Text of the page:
EHRA: Finding solutions to Wildlife-Human Conflict.

Living in harmony with wildlife has always been a topic of great importance, and Namibia has found a unique way to address the issue of wildlife and human conflict. In this beautiful African country, wild animals are free to roam through communal areas occupied by residents, but this coexistence becomes challenging when communities suffer economic losses due to these animals. Elephants trample on gardens and destroy water pipes and windmills, while lions and cheetahs kill livestock. However, dedicated environmentalists and non-governmental organizations (NGOs) are working hand in hand with local communities to find sustainable solutions and enable peaceful coexistence.


Image: UK Partner School King Alfred’s students at Gariseb.

One such organization that deserves recognition is Elephant Human Relations Aid (EHRA). As a Namibian registered not-for-profit organization, EHRA operates an elephant conservation and volunteer project in the Damaraland area. For several years, EHRA has been committed to finding long-term sustainable solutions to the conflict between subsistence farmers, community members, and the desert-adapted elephants.

In the 1980s, the population of desert-adapted elephants in the Southern Kunene Region of Damaraland was decimated by years of poaching and hunting. For a long time, elephants were absent from the area. However, in 1998, a bull named Voortrekker led Mama Africa’s herd back to the Ugab River, marking the return of elephants to the region. Other herds followed, and today, there are a total of 7 elephant herds in the Ugab and Huab River vicinities.

Over the past 20 years, concerted efforts by the Ministry of Environment and Tourism (MET), IRDNC, Save the Rhino Trust, and other NGOs have resulted in significant growth in the population of desert-adapted elephants. Their numbers have risen from a low of 52 individuals to over 600 elephants today. While the return of elephants is generally seen as positive, it also poses challenges for the local communities sharing their territories with these majestic creatures.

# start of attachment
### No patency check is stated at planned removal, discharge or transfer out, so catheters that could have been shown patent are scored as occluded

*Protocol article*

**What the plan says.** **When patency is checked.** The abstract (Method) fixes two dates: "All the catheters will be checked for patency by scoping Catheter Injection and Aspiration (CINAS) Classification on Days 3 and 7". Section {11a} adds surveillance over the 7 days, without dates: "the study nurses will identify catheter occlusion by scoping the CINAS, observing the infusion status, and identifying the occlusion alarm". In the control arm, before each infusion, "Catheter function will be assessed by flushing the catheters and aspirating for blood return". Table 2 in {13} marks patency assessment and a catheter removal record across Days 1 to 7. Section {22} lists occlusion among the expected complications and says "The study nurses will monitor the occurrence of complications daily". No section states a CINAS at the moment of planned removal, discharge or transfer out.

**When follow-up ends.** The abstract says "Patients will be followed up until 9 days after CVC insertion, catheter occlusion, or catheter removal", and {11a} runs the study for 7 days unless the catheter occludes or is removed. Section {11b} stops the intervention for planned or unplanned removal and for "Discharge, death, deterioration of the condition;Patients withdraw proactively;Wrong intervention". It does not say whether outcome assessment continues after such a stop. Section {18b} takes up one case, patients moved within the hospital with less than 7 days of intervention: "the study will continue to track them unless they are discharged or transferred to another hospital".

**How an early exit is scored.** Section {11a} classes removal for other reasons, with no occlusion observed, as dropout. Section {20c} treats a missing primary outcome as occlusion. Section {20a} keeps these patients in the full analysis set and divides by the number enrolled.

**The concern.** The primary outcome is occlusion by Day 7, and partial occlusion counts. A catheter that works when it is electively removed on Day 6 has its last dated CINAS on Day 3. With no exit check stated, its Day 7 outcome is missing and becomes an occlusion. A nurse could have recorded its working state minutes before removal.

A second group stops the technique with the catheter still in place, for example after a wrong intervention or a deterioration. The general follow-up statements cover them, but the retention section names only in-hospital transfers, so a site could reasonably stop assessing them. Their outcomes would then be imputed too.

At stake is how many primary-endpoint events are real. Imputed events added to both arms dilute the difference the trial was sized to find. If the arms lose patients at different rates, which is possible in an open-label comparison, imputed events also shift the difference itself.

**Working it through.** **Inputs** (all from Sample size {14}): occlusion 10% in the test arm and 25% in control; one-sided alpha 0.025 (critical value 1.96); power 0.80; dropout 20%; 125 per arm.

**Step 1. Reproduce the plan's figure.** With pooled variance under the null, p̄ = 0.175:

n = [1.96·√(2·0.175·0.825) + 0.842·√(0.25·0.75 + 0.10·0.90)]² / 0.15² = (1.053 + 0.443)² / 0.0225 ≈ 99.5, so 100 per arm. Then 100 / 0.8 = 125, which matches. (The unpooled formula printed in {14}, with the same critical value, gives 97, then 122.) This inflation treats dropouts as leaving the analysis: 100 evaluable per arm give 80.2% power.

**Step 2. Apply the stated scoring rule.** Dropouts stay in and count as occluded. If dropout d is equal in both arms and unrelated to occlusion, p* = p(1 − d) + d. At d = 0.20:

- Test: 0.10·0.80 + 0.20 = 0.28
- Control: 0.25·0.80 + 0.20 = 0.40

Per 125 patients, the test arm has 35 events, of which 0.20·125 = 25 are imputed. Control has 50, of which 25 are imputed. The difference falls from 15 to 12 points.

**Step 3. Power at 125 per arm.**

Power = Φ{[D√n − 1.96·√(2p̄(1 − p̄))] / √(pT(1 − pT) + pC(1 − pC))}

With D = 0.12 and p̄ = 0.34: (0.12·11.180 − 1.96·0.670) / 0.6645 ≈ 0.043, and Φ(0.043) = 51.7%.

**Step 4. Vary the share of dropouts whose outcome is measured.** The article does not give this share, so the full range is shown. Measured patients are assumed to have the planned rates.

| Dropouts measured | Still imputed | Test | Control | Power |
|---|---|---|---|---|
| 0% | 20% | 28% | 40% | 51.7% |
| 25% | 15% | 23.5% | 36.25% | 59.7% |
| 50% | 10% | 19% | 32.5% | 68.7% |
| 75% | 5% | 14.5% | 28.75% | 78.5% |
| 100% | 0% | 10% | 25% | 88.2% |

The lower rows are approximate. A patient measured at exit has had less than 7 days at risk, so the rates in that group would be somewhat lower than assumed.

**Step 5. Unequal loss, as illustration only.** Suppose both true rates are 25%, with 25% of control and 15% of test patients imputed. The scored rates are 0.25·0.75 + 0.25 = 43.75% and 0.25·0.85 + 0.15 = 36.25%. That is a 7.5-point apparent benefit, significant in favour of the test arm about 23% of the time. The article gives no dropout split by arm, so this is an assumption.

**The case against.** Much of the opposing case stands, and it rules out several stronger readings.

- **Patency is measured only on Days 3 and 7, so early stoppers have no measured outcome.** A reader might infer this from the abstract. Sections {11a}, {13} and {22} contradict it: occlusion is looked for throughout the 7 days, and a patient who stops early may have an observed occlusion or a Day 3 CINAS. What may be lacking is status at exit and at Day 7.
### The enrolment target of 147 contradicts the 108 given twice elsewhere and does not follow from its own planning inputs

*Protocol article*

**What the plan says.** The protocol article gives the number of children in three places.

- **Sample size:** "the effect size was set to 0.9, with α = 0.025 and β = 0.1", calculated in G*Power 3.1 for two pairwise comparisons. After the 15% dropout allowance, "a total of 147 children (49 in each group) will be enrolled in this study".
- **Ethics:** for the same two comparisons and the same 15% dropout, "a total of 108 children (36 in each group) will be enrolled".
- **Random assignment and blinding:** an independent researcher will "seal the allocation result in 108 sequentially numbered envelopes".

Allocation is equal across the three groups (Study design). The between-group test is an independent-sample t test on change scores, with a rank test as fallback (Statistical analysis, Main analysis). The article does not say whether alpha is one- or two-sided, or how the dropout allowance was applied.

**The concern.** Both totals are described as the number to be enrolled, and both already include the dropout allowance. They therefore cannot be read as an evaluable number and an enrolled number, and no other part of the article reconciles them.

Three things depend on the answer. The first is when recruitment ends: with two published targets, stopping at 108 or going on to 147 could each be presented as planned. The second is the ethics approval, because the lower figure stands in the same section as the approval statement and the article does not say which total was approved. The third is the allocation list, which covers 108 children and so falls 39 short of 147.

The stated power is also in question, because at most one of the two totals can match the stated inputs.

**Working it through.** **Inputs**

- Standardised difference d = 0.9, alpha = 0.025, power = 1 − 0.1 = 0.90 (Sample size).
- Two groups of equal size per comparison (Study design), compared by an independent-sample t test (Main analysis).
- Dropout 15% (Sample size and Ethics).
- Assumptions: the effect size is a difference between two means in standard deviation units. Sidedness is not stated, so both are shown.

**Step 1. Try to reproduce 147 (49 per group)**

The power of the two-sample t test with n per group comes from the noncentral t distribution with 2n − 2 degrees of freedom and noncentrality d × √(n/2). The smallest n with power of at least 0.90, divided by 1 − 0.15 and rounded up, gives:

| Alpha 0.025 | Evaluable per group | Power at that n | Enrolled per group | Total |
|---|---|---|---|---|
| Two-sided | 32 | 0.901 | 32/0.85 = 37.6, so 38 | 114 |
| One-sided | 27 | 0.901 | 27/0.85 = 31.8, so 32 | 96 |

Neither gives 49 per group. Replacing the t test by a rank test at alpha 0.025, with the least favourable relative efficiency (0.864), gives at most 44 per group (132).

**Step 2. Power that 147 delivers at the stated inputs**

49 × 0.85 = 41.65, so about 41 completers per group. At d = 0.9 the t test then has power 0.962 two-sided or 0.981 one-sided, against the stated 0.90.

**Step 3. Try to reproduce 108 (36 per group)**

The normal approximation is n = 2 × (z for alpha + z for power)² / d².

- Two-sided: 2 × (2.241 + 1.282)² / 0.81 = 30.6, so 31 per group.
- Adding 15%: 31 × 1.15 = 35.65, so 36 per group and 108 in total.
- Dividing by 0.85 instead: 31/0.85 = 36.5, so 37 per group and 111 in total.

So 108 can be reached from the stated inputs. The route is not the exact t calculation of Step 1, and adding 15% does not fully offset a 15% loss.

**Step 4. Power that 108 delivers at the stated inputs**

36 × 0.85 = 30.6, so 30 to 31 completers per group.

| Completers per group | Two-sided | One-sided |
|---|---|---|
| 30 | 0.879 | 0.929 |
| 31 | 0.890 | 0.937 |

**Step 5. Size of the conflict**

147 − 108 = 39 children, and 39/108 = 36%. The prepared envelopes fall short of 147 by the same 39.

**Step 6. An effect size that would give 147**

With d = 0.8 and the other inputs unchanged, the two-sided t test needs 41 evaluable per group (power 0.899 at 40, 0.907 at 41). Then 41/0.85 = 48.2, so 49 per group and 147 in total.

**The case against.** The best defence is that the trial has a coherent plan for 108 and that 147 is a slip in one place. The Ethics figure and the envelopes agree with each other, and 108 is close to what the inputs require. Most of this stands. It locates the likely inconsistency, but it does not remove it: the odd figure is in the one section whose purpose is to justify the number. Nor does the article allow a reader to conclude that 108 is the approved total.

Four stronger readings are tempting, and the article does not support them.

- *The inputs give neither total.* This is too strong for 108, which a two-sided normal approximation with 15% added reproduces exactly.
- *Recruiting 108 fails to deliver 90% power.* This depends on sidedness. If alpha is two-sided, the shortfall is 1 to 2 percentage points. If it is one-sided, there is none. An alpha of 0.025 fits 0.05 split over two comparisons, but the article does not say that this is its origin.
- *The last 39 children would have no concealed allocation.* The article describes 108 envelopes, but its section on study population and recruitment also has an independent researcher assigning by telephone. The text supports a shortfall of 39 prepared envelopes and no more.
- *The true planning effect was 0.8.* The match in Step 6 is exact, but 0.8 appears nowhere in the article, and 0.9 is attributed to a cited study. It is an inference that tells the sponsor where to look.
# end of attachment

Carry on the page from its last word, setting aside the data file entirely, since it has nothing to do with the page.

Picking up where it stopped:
As elephants have expanded their range to territories they have not occupied for many years, conflicts have arisen with subsistence farmers who primarily rear cattle, goats, and sheep in these areas. Competition for water and grazing has intensified, leading to conflicts between farmers and elephants. Moreover, the depletion of the natural water table due to increased human usage has reduced the availability of surface water for consumption. Consequently, man-made water points located near riverbeds have become targets for elephants in their search for fresh water.

In their quest for water, elephants cause extensive damage to windmills, dams, reservoirs, hand-pumps, and wells. Additionally, as farmers’ homesteads are usually situated close to water sources, secondary damage occurs, posing threats to the lives of both humans and livestock. As tourism has gained momentum as a potential source of revenue for these communities, the value of elephants and other wildlife in communal areas has significantly increased.

EHRA, in its dedication to resolving these challenges, has devised a practical solution. Through their volunteer program, they have been constructing protective structures around water points. These structures consist of sturdy, high concrete and stone walls that safeguard critical infrastructure while allowing elephants open access to drinking water. When people know that their water supply is secure, they become more tolerant towards elephants. This simple yet effective solution, coupled with EHRA’s educational programs on elephant behavior, the creation of alternative drinking points, and the promotion of tourism in affected areas, has successfully accommodated the needs of both humans and wildlife.

The work of EHRA and other organizations involved in finding sustainable solutions to wildlife-human conflict in Namibia serves as a shining example of the possibilities that can be achieved through collaboration and innovation. By respecting the needs of both communities and wildlife, we can create a future where coexistence and harmony prevail, allowing the natural wonders of Namibia to thrive while benefiting the lives of its people.

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